Florida Asks Supreme Court to Decide Whether Big Tech Companies Can Claim First Amendment Right to Censor Users


According to reports, Florida has asked the U.S. Supreme Court for a ruling on whether the First Amendment allows big tech companies to shadow-ban, censor, or de-platform users. It also prevents state governments from regulating social media content moderation policies.

According to the Washington Post, Ashley Moody, Florida Attorney General, asked the court to clarify whether social media companies can be required by states to host certain communications on platforms. Also, companies might have to explain to users what happens to content when it is removed or banned.

This petition opens the door to a high-stakes battle between Silicon Valley tech titans and conservatives who accuse them of censorship.

The Eleventh Circuit Court of Appeals had earlier this year blocked a Florida law that Gov. Ron DeSantis (Republican) placed restrictions on social media content moderation policies. Florida residents had the right to sue Big Tech platforms for failing to disclose their content moderation practices or censoring or banning users in inconsistent ways under the anti-censorship law. It also prohibited platforms from de-platforming or banning news websites “based on its content” and made it illegal for a candidate to be de-platformed.

The Eleventh Circuit ruled that the anti-censorship law violated Section 1 of the First Amendment. They argued that social media companies can make editorial decisions when they enforce content moderation policy and these editorial decisions are protected by free speech.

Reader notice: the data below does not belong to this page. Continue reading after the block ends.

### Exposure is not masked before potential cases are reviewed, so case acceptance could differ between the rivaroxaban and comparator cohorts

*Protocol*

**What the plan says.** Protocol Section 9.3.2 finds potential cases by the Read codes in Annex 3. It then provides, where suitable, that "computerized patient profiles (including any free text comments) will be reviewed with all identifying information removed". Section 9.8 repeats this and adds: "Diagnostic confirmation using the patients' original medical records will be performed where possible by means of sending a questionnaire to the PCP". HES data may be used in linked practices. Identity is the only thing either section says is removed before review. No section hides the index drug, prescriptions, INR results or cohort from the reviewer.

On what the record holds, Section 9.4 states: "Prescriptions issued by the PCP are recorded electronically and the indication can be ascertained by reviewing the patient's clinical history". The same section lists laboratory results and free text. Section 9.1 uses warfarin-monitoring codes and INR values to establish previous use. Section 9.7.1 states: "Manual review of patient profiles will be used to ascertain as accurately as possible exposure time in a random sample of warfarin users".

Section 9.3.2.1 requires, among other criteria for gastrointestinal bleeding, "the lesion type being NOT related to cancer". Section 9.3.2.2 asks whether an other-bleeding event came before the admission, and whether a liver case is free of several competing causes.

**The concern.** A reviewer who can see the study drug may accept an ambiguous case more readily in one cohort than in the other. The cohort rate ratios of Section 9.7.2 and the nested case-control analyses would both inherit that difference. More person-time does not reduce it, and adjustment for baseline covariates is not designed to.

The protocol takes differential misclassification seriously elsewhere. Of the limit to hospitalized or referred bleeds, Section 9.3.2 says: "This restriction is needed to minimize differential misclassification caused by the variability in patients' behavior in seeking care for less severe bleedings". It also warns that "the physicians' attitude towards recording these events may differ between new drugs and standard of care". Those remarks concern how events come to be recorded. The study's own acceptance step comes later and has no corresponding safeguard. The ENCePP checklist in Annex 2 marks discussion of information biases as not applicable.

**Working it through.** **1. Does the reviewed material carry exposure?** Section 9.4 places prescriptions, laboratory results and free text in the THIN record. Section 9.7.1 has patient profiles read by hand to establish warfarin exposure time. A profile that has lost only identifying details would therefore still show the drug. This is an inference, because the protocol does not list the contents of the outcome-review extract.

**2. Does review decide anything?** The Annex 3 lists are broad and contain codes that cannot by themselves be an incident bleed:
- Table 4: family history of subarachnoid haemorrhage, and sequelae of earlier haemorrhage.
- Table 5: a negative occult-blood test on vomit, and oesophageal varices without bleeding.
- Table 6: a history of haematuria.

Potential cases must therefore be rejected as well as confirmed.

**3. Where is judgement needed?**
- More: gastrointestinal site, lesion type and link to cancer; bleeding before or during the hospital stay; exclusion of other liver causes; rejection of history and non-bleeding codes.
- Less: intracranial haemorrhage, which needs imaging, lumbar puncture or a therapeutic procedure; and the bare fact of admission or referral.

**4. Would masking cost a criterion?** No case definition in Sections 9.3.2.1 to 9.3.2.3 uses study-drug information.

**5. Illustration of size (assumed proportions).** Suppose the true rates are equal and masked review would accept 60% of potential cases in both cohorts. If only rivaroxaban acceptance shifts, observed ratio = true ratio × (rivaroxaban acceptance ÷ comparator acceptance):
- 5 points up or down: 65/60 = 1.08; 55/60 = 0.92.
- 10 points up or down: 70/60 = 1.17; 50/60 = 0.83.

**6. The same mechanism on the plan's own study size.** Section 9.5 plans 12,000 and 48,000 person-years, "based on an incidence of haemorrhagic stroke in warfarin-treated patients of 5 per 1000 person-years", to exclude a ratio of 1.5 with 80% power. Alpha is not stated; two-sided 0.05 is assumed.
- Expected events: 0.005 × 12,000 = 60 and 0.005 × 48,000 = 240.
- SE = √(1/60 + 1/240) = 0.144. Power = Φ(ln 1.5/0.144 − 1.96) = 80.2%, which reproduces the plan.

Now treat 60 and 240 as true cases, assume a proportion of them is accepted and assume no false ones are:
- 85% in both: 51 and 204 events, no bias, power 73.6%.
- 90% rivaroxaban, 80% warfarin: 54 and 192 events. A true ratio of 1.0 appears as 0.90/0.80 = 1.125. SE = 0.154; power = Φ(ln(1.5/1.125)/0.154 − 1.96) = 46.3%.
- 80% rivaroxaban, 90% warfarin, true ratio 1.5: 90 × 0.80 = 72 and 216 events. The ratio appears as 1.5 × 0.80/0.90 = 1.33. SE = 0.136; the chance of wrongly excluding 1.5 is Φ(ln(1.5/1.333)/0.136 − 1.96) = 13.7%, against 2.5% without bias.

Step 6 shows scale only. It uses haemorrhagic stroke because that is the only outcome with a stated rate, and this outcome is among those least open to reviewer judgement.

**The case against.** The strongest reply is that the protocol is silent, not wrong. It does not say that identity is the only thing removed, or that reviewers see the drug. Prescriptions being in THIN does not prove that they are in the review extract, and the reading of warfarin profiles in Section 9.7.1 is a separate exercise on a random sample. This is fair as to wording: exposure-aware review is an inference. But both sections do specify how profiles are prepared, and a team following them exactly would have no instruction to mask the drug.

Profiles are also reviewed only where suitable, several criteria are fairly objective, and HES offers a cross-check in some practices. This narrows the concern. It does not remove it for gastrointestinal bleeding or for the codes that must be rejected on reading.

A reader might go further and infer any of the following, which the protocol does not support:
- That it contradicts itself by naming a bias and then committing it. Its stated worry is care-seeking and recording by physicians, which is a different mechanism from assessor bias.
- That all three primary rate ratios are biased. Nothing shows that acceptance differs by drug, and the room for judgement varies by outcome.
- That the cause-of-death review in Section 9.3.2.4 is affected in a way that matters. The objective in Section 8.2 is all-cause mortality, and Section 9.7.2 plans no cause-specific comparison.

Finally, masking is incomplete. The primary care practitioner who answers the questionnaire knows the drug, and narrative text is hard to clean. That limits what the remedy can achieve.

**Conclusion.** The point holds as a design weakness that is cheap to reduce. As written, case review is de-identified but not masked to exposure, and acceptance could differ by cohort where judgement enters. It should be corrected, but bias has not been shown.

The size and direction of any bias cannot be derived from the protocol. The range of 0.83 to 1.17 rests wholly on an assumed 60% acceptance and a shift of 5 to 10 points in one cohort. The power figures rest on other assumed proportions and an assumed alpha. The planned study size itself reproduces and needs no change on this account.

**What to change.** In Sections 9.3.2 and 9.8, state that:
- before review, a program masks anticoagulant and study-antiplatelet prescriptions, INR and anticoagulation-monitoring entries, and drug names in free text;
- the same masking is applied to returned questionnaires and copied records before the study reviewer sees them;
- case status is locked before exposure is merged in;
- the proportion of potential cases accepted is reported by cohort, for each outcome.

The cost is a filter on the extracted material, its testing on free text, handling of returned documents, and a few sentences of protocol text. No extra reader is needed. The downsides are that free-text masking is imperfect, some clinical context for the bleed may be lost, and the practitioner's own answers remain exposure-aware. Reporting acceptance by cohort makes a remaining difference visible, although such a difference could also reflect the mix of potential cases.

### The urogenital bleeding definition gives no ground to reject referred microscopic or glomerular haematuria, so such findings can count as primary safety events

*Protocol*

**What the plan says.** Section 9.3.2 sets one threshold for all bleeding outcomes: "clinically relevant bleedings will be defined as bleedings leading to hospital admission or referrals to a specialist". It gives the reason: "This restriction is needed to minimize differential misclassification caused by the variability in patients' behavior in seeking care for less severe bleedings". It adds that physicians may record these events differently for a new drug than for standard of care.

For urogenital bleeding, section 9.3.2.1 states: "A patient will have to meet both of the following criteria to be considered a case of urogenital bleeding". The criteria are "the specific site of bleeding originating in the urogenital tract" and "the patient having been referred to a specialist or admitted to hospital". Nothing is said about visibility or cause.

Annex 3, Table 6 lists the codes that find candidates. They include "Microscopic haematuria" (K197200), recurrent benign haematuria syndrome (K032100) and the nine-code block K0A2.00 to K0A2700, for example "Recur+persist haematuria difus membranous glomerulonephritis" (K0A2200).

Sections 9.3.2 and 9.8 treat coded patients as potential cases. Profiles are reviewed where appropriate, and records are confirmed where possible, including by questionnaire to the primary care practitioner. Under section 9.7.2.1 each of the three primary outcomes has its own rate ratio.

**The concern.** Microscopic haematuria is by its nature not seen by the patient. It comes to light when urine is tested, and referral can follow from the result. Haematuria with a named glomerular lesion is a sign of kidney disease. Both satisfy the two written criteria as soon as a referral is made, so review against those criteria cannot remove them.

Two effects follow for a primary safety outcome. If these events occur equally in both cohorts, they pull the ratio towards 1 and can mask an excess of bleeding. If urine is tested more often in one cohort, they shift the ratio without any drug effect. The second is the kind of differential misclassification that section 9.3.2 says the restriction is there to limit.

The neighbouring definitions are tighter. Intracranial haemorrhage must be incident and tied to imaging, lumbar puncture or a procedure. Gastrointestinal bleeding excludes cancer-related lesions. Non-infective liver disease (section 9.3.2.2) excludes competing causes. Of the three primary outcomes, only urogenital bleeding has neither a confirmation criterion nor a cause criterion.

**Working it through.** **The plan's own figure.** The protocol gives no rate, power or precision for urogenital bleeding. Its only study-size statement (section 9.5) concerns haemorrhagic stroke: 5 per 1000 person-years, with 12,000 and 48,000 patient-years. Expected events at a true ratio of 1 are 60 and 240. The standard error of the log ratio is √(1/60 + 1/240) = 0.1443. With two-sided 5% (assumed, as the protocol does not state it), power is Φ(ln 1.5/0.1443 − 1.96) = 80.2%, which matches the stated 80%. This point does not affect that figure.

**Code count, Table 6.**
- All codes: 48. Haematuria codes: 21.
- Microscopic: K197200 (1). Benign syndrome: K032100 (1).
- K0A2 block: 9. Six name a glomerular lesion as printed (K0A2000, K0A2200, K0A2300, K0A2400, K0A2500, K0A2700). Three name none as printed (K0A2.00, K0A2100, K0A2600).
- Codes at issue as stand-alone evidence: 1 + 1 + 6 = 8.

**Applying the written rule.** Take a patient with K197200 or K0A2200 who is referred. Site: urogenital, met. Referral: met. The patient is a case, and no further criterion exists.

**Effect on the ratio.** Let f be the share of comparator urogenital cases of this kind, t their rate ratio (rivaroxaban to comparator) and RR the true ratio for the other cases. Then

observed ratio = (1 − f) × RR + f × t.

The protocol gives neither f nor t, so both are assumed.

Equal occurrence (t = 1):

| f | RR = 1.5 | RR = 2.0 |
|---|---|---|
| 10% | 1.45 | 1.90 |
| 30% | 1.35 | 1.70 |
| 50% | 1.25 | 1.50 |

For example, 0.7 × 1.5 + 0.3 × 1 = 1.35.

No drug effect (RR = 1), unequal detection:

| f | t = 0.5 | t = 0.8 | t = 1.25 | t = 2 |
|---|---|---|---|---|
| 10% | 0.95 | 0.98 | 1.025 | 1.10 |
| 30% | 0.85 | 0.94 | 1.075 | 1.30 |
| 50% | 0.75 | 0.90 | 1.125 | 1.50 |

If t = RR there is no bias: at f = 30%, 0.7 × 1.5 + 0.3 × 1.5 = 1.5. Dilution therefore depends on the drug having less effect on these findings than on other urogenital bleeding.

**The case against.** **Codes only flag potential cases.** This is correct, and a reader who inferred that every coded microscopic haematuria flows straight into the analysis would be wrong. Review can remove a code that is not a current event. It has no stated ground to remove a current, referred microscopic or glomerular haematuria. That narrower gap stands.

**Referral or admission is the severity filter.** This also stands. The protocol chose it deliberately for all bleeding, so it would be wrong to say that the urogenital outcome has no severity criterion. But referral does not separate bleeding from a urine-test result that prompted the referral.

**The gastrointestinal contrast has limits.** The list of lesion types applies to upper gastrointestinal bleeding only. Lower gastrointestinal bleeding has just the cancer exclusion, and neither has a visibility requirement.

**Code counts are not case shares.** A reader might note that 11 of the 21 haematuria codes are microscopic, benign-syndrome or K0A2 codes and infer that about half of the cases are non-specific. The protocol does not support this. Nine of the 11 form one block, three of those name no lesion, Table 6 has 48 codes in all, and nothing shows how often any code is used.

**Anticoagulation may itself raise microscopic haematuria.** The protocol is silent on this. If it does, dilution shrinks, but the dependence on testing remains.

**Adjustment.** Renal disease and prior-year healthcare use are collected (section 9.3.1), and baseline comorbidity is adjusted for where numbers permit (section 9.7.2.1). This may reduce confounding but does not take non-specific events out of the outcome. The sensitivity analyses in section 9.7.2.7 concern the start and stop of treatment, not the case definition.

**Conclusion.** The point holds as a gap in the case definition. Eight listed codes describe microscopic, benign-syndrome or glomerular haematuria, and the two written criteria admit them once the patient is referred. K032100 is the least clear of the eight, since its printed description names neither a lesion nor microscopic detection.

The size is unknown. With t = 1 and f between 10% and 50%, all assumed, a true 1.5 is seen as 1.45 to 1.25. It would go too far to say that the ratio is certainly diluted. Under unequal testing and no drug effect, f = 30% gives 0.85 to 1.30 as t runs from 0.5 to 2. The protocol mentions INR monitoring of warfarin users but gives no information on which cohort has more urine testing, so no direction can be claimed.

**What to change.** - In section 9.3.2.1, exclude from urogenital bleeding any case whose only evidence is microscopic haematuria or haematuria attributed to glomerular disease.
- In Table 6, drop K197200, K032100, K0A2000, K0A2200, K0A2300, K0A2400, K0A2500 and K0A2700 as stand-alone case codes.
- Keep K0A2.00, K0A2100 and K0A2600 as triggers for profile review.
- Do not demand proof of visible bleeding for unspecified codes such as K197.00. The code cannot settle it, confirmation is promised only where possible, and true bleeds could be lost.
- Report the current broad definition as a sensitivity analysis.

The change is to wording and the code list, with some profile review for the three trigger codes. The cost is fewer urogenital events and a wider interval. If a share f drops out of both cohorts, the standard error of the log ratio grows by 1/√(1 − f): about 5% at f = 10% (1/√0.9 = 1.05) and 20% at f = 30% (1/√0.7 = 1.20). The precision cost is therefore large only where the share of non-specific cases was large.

The Fifth Circuit Court of Appeals affirmed a Texas law similar to it, ruling that corporations don’t have a “freewheeling First Amendment right” to censor people’s opinions. Texas law bars social media companies that have at least 50 million monthly users from removing posts based on “viewpoint” and prohibits them from “censoring” users.

Moody claimed that Eleventh Circuit and Fifth Circuit decisions are in conflict, and requested that the Supreme Court resolve the matter.

NetChoice, a trade group that represents social media companies such as Twitter and Facebook, welcomed Florida’s appeal before the Supreme Court.

“We agree with Florida that this case should be heard by the U.S. Supreme Court, and we are confident that First Amendment rights can be upheld,” Carl Sabo, NetChoice vice president of general counsel, stated to the Washington Post in an interview. “We have the Constitution, 200 years of precedent and we are on our side.”

“There is consensus that the question of whether states can compel online services to disseminate material that is inconsistent with their policies — it is one that should be heard and decided by the Supreme Court,” stated Matt Schruers, president of Computer & Communications Industry Association in a statement to Politico. “While Florida’s social-media law is a threat both to the First Amendment as well as democratic principles, we agree that this case needs to be reviewed.”